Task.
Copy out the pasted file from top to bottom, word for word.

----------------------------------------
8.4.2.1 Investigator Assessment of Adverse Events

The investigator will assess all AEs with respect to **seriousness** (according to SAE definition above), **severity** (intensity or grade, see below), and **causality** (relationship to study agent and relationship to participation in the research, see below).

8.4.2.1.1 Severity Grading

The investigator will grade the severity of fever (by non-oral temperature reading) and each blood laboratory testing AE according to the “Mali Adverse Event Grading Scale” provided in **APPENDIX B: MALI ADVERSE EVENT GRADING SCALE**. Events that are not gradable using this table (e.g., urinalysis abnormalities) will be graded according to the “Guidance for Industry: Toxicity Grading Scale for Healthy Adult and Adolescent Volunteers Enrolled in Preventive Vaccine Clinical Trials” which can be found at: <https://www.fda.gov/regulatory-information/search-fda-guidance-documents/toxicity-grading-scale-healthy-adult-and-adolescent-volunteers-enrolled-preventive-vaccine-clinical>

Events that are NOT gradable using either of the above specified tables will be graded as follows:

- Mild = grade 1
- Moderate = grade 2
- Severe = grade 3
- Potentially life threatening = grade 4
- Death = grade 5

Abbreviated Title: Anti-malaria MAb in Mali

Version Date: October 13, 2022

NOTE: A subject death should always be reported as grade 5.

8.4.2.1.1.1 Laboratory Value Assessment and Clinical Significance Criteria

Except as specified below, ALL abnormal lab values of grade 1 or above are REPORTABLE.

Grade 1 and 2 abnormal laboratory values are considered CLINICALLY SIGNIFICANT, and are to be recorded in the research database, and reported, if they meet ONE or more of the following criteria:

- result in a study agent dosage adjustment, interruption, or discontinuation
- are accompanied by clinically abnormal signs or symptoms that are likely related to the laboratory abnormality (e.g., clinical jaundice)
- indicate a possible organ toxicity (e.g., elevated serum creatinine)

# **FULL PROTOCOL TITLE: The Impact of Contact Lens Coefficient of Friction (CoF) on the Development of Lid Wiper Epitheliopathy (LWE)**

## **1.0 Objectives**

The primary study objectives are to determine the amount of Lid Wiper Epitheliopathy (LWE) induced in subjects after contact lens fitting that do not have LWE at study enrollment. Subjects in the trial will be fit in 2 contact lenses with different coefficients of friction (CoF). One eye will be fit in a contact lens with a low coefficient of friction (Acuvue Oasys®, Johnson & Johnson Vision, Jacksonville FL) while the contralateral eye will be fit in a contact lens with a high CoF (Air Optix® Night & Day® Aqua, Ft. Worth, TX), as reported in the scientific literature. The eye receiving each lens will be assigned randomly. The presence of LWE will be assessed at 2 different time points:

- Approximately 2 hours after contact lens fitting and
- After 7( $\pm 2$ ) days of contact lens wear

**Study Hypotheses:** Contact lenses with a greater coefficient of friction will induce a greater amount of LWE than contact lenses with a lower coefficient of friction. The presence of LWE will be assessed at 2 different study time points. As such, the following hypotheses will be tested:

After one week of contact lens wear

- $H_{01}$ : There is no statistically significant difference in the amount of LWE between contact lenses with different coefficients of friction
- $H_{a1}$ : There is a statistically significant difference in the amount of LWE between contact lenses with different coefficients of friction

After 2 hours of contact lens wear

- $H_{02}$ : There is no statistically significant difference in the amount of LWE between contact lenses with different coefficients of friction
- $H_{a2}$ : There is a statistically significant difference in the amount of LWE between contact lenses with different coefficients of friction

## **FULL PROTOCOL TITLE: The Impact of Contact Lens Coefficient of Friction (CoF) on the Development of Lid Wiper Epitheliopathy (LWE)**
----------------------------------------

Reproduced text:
8.4.2.1 Investigator Assessment of Adverse Events

The investigator will assess all AEs with respect to **seriousness** (according to SAE definition above), **severity** (intensity or grade, see below), and **causality** (relationship to study agent and relationship to participation in the research, see below).

8.4.2.1.1 Severity Grading

The investigator will grade the severity of fever (by non-oral temperature reading) and each blood laboratory testing AE according to the “Mali Adverse Event Grading Scale” provided in **APPENDIX B: MALI ADVERSE EVENT GRADING SCALE**. Events that are not gradable using this table (e.g., urinalysis abnormalities) will be graded according to the “Guidance for Industry: Toxicity Grading Scale for Healthy Adult and Adolescent Volunteers Enrolled in Preventive Vaccine Clinical Trials” which can be found at: <https://www.fda.gov/regulatory-information/search-fda-guidance-documents/toxicity-grading-scale-healthy-adult-and-adolescent-volunteers-enrolled-preventive-vaccine-clinical>

Events that are NOT gradable using either of the above specified tables will be graded as follows:

- Mild = grade 1
- Moderate = grade 2
- Severe = grade 3
- Potentially life threatening = grade 4
- Death = grade 5

Abbreviated Title: Anti-malaria MAb in Mali

Version Date: October 13, 2022

NOTE: A subject death should always be reported as grade 5.

8.4.2.1.1.1 Laboratory Value Assessment and Clinical Significance Criteria

Except as specified below, ALL abnormal lab values of grade 1 or above are REPORTABLE.

Grade 1 and 2 abnormal laboratory values are considered CLINICALLY SIGNIFICANT, and are to be recorded in the research database, and reported, if they meet ONE or more of the following criteria:

- result in a study agent dosage adjustment, interruption, or discontinuation
- are accompanied by clinically abnormal signs or symptoms that are likely related to the laboratory abnormality (e.g., clinical jaundice)
- indicate a possible organ toxicity (e.g., elevated serum creatinine)

# **FULL PROTOCOL TITLE: The Impact of Contact Lens Coefficient of Friction (CoF) on the Development of Lid Wiper Epitheliopathy (LWE)**

## **1.0 Objectives**

The primary study objectives are to determine the amount of Lid Wiper Epitheliopathy (LWE) induced in subjects after contact lens fitting that do not have LWE at study enrollment. Subjects in the trial will be fit in 2 contact lenses with different coefficients of friction (CoF). One eye will be fit in a contact lens with a low coefficient of friction (Acuvue Oasys®, Johnson & Johnson Vision, Jacksonville FL) while the contralateral eye will be fit in a contact lens with a high CoF (Air Optix® Night & Day® Aqua, Ft. Worth, TX), as reported in the scientific literature. The eye receiving each lens will be assigned randomly. The presence of LWE will be assessed at 2 different time points:

- Approximately 2 hours after contact lens fitting and
- After 7( $\pm 2$ ) days of contact lens wear

**Study Hypotheses:** Contact lenses with a greater coefficient of friction will induce a greater amount of LWE than contact lenses with a lower coefficient of friction. The presence of LWE will be assessed at 2 different study time points. As such, the following hypotheses will be tested:

After one week of contact lens wear

- $H_{01}$ : There is no statistically significant difference in the amount of LWE between contact lenses with different coefficients of friction
- $H_{a1}$ : There is a statistically significant difference in the amount of LWE between contact lenses with different coefficients of friction

After 2 hours of contact lens wear

- $H_{02}$ : There is no statistically significant difference in the amount of LWE between contact lenses with different coefficients of friction
- $H_{a2}$ : There is a statistically significant difference in the amount of LWE between contact lenses with different coefficients of friction

## **FULL PROTOCOL TITLE: The Impact of Contact Lens Coefficient of Friction (CoF) on the Development of Lid Wiper Epitheliopathy (LWE)**